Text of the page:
When: Tuesday November 26, 2013
Talk Title:

Population Dynamics

Speaker:

Jimmy Espinoza (Mentor: Dr. Shenglan Yuan)

Do you ever wonder if the population of Manhattan will someday become unbearably overcrowded? What are the current trends in population growth in Manhattan? For example, how does the daytime population compare to the nighttime population? To answer this question, we’ll explore what mathematical tools are needed to model and predict the longtime trends of Manhattan’s population.
Talk Title:

TaxiCab Geometry

Speaker:

Mingyuan Gao (Mentor: Dr. Shenglan Yuan)

TaxiCab Geometry is a simple reallife example of a kind of nonEuclidean geometry. Instead of measuring the distance of two points by straight line segment between two points, Taxicab geometry measures distance by following the lines of grids. We’ll examine and compare some geometrical properties between Euclidean geometry and TaxiCab Geometry.
Talk Title:

Recent Discoveries in Quantum Computing

Speaker:

James Simko (Mentor: Dr. Reem Jaafar)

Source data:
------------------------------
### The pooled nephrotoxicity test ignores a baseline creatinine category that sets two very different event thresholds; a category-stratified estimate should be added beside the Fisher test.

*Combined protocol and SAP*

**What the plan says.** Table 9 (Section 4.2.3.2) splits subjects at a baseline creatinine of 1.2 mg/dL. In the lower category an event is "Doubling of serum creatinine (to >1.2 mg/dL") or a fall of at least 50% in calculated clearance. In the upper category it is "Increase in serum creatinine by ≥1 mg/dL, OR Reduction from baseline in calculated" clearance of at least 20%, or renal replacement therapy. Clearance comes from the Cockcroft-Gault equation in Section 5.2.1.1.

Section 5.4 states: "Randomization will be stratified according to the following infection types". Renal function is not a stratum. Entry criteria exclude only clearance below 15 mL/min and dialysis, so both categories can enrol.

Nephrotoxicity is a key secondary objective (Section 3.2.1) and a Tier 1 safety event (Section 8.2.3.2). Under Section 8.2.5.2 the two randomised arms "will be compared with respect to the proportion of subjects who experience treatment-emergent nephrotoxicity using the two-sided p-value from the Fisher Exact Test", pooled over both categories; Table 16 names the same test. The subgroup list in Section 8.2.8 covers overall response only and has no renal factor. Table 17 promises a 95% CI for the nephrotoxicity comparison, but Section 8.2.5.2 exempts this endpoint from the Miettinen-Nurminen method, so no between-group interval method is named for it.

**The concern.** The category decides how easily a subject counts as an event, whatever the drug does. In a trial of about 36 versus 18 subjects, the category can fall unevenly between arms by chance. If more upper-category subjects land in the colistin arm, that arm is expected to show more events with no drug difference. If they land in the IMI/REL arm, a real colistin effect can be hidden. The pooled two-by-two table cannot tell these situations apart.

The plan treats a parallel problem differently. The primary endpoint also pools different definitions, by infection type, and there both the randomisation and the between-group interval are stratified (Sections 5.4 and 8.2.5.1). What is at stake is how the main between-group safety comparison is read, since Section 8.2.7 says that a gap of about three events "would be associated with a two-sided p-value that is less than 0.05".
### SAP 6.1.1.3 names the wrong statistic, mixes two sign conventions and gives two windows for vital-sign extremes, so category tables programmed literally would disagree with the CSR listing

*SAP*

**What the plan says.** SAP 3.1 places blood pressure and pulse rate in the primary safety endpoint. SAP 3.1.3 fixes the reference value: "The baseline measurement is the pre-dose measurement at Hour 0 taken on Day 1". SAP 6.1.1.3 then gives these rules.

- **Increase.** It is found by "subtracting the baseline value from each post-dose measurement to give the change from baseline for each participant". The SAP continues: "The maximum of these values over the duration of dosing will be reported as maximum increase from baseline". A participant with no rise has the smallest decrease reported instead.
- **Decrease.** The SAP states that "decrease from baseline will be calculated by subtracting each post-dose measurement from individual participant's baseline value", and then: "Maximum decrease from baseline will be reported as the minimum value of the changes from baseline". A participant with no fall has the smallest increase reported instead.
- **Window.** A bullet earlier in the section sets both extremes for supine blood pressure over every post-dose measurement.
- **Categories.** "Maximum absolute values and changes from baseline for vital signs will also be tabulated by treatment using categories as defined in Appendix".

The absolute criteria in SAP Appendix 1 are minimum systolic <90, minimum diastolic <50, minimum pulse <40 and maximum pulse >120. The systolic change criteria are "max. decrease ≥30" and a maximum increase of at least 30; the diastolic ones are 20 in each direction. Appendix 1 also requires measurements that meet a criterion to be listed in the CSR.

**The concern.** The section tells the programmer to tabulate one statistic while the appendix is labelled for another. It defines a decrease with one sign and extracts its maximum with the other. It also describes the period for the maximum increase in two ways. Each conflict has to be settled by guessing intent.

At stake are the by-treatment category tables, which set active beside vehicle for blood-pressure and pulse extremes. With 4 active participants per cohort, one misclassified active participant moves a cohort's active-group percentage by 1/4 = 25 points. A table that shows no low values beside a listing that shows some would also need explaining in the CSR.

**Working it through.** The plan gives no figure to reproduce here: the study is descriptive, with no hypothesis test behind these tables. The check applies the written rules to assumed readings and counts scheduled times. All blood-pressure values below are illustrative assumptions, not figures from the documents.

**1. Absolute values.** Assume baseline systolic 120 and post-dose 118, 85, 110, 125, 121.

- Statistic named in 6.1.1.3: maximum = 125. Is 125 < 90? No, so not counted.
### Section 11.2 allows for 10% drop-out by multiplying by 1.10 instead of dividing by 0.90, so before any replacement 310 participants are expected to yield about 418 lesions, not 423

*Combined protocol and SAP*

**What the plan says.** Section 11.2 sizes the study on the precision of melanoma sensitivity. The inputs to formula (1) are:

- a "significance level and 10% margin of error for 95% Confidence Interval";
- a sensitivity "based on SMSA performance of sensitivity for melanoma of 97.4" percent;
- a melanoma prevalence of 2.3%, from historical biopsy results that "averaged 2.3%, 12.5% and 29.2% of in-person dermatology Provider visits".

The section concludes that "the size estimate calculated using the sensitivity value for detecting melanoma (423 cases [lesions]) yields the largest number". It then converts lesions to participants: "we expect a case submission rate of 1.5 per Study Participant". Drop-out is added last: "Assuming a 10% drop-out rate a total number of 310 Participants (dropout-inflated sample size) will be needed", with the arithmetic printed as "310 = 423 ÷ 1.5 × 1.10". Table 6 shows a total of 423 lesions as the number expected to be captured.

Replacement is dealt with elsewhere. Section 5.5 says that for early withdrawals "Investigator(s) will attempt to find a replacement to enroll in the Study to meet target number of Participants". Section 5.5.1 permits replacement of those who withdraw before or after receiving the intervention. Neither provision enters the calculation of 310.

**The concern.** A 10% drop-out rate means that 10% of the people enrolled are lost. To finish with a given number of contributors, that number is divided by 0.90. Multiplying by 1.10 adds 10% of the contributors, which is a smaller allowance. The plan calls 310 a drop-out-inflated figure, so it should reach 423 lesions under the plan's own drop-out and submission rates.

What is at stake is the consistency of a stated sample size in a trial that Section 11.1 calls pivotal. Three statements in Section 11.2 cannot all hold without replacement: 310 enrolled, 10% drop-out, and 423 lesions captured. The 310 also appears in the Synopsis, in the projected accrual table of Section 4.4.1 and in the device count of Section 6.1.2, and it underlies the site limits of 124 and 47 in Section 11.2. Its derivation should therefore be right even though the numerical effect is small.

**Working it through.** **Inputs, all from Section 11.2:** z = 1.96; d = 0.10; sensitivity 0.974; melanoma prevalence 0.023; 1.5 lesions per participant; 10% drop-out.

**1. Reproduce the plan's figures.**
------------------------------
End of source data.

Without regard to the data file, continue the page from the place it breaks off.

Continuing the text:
Advances in computing have been based on shrinking transistors to produce faster processors capable of more calculations per second thus far. However, computing power cannot be increased indefinitely in this manner. There is a definite limit to these advances; the atomic width of a semi conductor.
One possible replacement for conventional transistor computers is a quantum computer: a computer based on quantum bits or qubits. Unlike conventional bits, which have discrete values, a qubit can have values 0 or 1 or a superposition of both.
In this talk we will discuss recent discoveries in quantum computing, the potential of a quantum computer to solve computationally intense problems such as Ramsey numbers as well as what a Ramsey number is.
Talk Title:

Let’s celebrate Chaos!

Speaker:

Denis Radoncic (Mentor: Dr. Reem Jaafar)

Chaos just turned 50 this year! This presentation will provide a brief history of chaos and several out of this world applications such as the double pendulum, the rings of Saturn, and more recent advances in communications such as sending secret messages.
We will also show some results in the effort to discover chaos in nanosystems.
A Special Thanks to our funding agencies: The PSCCUNY & The City University of New York through the traditional A grant and the Mathematical Association of America Through the MAAMAXIMA grant.